The University of Adelaide and State Government today announced a $600,000 pilot program to help build South Australia’s bee populations to help protect native plants and production from orchards and crops that rely on bee pollination.
The project aims to retain and restore native vegetation that bees need to thrive, and to future-proof bee-dependent primary industries against threats to bees such as climate change and varroa mite. The varroa mite is not yet in Australia but has decimated feral honey bee populations overseas. Native bees are not affected by varroa mite.
The University and the State Government, through Primary Industries and Regions SA (PIRSA) and the Department of Environment, Water and Natural Resources (DEWNR), and are each providing $300,000.
Collaborators include the Native Vegetation Council, Lucerne Australia, Apple and Pear Growers of SA, the Almond Board, the Adelaide Mount Lofty and SA Murray Darling Basin Natural Resource Management Boards, Horticulture Innovation Australia, Trees for Life, Greening Australia and Rural Industries Research and Development Corporation.
The University of Adelaide’s Professor Andrew Lowe, Chair of Plant Conservation Biology, and Dr Katja Hogendoorn, Research Associate in the School of Agriculture, Food and Wine, are leading the research.
“Feral honey bees currently provide 60% of the pollination of these crops with the rest provided by commercial honeybees and native bees,” said Professor Lowe.
“Australia has over 2500 native bee species with several showing good potential to pollinate crops. However until now little work has been done to assess the contribution of native bees to crop pollination. We also need to act now to prevent loss of crop pollinating species.”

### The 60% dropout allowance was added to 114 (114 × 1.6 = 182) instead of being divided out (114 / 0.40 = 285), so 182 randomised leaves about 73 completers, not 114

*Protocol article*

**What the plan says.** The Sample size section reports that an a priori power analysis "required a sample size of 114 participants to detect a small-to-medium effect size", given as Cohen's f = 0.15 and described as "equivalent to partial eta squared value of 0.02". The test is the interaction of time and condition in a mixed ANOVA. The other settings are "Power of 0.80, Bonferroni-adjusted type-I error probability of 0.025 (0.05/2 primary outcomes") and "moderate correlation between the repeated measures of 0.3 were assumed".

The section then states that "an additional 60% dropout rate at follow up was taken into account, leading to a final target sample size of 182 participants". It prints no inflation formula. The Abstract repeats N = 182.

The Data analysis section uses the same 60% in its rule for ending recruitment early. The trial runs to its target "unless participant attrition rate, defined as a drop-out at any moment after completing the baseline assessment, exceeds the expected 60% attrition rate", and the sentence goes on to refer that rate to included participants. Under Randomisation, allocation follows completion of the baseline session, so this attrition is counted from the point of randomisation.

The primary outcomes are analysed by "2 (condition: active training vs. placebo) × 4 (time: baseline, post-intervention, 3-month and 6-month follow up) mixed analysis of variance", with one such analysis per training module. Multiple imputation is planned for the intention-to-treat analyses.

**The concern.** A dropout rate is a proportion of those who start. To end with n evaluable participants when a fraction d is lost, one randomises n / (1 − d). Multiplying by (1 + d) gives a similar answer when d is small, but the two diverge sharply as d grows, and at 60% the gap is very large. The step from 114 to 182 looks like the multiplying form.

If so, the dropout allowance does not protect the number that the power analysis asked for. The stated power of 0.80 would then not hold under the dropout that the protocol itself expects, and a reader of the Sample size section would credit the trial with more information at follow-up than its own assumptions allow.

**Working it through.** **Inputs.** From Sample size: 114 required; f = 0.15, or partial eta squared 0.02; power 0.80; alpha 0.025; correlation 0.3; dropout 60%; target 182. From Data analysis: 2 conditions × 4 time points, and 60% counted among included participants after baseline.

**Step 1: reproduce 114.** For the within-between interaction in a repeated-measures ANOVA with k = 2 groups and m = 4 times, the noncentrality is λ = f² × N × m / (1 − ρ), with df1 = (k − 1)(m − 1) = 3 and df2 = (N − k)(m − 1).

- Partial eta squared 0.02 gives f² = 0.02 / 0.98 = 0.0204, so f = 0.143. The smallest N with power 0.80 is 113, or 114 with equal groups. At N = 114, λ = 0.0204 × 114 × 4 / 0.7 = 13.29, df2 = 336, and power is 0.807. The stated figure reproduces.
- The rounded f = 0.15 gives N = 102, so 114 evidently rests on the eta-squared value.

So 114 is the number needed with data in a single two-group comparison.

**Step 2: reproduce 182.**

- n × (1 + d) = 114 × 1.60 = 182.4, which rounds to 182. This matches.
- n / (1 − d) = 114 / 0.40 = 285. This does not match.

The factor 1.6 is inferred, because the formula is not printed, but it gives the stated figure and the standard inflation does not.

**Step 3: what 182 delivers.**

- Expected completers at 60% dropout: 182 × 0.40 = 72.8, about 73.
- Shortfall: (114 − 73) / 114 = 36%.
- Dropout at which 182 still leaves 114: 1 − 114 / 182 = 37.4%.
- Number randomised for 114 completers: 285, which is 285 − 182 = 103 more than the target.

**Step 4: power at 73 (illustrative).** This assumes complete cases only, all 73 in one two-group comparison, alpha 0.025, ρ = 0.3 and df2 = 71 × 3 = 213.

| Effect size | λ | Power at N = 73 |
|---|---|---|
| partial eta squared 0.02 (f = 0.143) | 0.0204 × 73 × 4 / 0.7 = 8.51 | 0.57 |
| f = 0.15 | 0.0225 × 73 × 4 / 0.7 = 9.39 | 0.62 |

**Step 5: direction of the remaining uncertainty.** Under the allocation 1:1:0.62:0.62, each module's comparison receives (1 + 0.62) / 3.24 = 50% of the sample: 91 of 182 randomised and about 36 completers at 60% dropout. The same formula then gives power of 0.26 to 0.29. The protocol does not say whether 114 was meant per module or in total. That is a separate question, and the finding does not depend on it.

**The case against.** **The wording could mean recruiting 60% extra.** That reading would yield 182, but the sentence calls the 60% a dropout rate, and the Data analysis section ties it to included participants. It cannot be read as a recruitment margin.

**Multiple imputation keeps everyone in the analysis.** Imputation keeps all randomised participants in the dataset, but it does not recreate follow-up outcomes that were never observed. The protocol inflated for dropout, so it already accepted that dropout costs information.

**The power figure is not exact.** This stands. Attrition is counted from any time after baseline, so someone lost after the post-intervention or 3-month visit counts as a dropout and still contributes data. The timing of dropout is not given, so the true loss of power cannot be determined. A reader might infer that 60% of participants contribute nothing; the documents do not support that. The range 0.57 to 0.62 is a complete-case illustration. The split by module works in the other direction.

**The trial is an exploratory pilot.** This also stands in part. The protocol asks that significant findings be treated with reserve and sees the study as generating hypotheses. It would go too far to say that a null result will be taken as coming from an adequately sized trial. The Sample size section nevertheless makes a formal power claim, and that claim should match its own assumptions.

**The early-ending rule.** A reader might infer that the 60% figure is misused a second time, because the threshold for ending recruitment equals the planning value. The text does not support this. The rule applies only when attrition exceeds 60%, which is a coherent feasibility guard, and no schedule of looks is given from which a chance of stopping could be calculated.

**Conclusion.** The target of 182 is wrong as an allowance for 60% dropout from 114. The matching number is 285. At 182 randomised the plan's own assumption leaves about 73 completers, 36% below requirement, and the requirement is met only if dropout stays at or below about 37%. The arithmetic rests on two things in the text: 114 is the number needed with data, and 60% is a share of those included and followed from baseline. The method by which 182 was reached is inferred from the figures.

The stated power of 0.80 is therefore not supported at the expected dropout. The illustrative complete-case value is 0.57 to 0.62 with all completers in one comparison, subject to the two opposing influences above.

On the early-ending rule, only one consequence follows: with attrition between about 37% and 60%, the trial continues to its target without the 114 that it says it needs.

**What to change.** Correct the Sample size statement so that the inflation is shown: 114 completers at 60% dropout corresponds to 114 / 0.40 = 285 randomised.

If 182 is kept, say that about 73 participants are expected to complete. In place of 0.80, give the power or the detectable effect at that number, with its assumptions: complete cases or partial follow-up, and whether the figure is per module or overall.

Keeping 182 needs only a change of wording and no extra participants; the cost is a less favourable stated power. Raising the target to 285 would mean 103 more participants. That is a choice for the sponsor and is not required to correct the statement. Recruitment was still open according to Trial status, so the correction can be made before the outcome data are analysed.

Minister for Agriculture, Food and Fisheries, the Hon. Leon Bignell, said the State Government recognised the importance of native vegetation and wanted to further explore the full benefit bees can bring to landholders and farmers.
“The State Government is working with the University on ways to show landholders how essential native vegetation is for the future prosperity of their operations and to secure crop pollination services,” Mr Bignell said.
“This is a win-win situation for both farmers and our ecosystems.”
Dr Hogendoorn said the productivity of crops such as lucerne, almonds, apples and cherries completely relies on bee pollinators. “But bees need a variety of food sources, also after the crop has finished flowering. We need to ensure we have the correct environment to build and maintain healthy bee populations in and around the crops,” she said.
The pilot project will include: mapping existing honeybee and native bee activity in existing areas of revegetation and native vegetation in the Central Mount Lofty Ranges (apple/pears) and the Upper South East (lucerne seed); developing a shortlist of native bees that contribute to the pollination of lucerne and apple/pear crops; and identifying local plants needed to sustain crop pollinating bees. It is hoped that the pilot project will lead to further research at a national level.
Image source: conservationbytes.com